Another Mother’s Day has come and gone, and hundreds of area high school seniors are preparing to march across their respectives stages to receive their high school diplomas.
Every year around this time, I like to ask my friends to offer some advice for those seniors as they prepare for one of their first big-time accomplishments. But I got to thinking about it — who is there better to offer advice than our mothers?
I don’t know of a good mom who hasn’t offered sage advice for their children. I think of my own mom, and I’ll never forget her telling me nearly 40 years ago to make sure I kept my hands washed and my fingernails clipped. Why, I asked?
“A pretty girl will notice both when you try to put your hands on her.”
No more need be said. Forty years later, they are attended to regularly.
So I went to my friends and asked them what the best piece of advice they had ever received from their mothers had been in the hopes that maybe some of the young people out there, including those before mentioned seniors (not to mention some of us old fogies, too), might garner a few snippets of wisdom that can positively influence them.
Here are some of the replies:
— When someone shows you their true colors, believe them!
— All things work for the good of those who love the Lord and are called according to his purpose.
— Everything happens for a reason. God has a plan in everything.
— Buy low and sell high.
— Kill them with kindness.
— Be polite and you will always get invited back
— Don't cross your eyes or they'll get stuck that way.
— If your friends set their hair on fire, would you do it, too?
— Make sure you wear clean underwear.
— You never really know somebody until you sleep with them.
— Who ever said marriage is 50-50 was wrong. You both have to give 100 percent or it will fail.
— Put God first and everything else will fall into place.
— Don’t marry anyone who isn’t your best friend first.
— Your wife is a jewel. Treat her as such.
— If you find a good man, you better hold on to him. If you don’t, someone else soon will.
— Keep your friends close and your enemies closer.
— If you don't eat right and sleep right, you won't be right.
— Learn to do your own laundry.
— Don't let your mouth write checks your butt can't cash.
— Pray for God to help you keep on loving your spouse even when you can't stand them.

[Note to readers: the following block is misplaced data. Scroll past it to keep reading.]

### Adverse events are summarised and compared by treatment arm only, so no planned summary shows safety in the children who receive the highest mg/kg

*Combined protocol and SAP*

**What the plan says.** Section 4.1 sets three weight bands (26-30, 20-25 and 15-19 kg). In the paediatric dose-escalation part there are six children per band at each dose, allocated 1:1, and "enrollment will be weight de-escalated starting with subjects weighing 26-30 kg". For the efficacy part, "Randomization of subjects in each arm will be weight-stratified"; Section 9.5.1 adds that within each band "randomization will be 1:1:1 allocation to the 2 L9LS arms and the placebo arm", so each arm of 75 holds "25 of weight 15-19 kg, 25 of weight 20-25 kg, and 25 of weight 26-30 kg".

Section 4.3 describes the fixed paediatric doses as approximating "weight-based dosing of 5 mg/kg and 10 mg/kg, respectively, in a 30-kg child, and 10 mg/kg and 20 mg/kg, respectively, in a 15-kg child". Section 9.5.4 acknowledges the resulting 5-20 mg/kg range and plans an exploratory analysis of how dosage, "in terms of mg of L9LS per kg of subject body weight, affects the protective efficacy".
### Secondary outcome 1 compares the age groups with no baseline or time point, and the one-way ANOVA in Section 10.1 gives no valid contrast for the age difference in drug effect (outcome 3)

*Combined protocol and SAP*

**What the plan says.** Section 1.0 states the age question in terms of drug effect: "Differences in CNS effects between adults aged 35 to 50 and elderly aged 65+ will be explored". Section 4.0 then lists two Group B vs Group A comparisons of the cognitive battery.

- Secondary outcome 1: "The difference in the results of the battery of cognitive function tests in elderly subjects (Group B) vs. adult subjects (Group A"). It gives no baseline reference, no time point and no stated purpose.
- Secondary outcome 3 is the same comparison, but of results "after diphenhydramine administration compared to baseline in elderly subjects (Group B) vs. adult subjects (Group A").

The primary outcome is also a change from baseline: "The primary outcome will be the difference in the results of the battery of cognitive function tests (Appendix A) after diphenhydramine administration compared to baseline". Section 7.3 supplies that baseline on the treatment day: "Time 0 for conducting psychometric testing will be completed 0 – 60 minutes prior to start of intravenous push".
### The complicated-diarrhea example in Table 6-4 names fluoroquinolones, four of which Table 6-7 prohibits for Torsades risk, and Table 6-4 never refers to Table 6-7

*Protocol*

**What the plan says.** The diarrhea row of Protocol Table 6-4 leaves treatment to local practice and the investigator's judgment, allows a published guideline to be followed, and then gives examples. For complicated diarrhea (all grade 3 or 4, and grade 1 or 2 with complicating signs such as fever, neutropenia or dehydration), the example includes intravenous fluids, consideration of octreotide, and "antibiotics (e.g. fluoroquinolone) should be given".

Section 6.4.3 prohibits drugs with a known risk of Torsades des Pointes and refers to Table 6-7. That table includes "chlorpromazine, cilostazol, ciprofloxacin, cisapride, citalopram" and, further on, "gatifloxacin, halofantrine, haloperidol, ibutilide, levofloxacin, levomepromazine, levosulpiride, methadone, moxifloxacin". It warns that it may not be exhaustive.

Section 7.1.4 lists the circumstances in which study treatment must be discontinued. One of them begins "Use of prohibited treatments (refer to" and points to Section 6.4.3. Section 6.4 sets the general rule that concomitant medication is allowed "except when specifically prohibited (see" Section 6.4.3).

— Pretty is as pretty does.
— Always look at the heart of the person. True beauty is how the person treats you.
— Think before you act.
— Life is always better when you're happy, so always look on the bright side of things.
— Never ever run out of gas ... in your car.
— Always do unto others as you’d have them do unto you.
— Listen to your heart. Hold tight to your dreams.
— If you get put in jail, don't call me. Get out the same way you got in — all by yourself.
— Believe none you hear and half you see and you'll be OK.
— “Please” and “thank you” will get you farther in life than a Porsche or Mercedes.
— Pray about everything, in season and out of season.
— Where there’s a will, there is a way.
— The highway to hell is paved with good intentions.
— Judge people by what you know of them, not what you think of them.
— Identify the problem in order to change it; if you do not like something, then stop complaining and fix it.
— I hope you have a child that acts just like you.
— Words are like toothpaste. Once squeezed out of the tube, you can't put 'em back in.
— Men come a dime a dozen — keep 20 cents in your pocket. But a good man is worth more than gold.
— God can take care of everything, and He will. You just might have to get out of His way.
— Understand what your values were, define where they come from and don’t compromise them no matter what — even if it costs you something.
So there you have them, words of wisdom from the wisest, sweetest creatures among us — our mothers. I would hope there would be at least a few nuggets of truth in there all of us could learn from, especially those teenagers who are about to take their first real step toward adulthood.
As always, it is my sincere wish to all of our upcoming area graduates for great success on whatever path they choose for themselves. The moment coming up when you cross that stage is hopefully the first of many in a long line of accomplishments for which we all hope you can be very proud.
To those graduates, regardless of what your chosen path might be, just like Dorothy always said, remember, “There’s no place like home.”
And remember this as well, call your mama every chance you get. One day you’ll wish you could.